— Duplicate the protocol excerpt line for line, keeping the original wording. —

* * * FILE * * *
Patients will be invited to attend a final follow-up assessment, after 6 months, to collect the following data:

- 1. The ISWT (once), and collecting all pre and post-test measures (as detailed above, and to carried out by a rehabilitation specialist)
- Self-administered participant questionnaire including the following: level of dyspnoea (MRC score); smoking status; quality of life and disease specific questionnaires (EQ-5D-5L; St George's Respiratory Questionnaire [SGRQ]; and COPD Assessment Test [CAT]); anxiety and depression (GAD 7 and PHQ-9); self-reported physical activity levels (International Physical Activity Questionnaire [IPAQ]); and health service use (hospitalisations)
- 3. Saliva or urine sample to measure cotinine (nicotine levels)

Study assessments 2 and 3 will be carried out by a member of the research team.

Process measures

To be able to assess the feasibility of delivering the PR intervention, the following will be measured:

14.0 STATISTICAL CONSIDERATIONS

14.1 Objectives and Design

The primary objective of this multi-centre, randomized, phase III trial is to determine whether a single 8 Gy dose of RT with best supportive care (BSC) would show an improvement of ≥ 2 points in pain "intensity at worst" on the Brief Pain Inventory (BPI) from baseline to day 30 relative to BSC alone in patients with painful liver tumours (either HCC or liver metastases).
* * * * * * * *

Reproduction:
Patients will be invited to attend a final follow-up assessment, after 6 months, to collect the following data:

- 1. The ISWT (once), and collecting all pre and post-test measures (as detailed above, and to carried out by a rehabilitation specialist)
- Self-administered participant questionnaire including the following: level of dyspnoea (MRC score); smoking status; quality of life and disease specific questionnaires (EQ-5D-5L; St George's Respiratory Questionnaire [SGRQ]; and COPD Assessment Test [CAT]); anxiety and depression (GAD 7 and PHQ-9); self-reported physical activity levels (International Physical Activity Questionnaire [IPAQ]); and health service use (hospitalisations)
- 3. Saliva or urine sample to measure cotinine (nicotine levels)

Study assessments 2 and 3 will be carried out by a member of the research team.

Process measures

To be able to assess the feasibility of delivering the PR intervention, the following will be measured:

14.0 STATISTICAL CONSIDERATIONS

14.1 Objectives and Design

The primary objective of this multi-centre, randomized, phase III trial is to determine whether a single 8 Gy dose of RT with best supportive care (BSC) would show an improvement of ≥ 2 points in pain "intensity at worst" on the Brief Pain Inventory (BPI) from baseline to day 30 relative to BSC alone in patients with painful liver tumours (either HCC or liver metastases).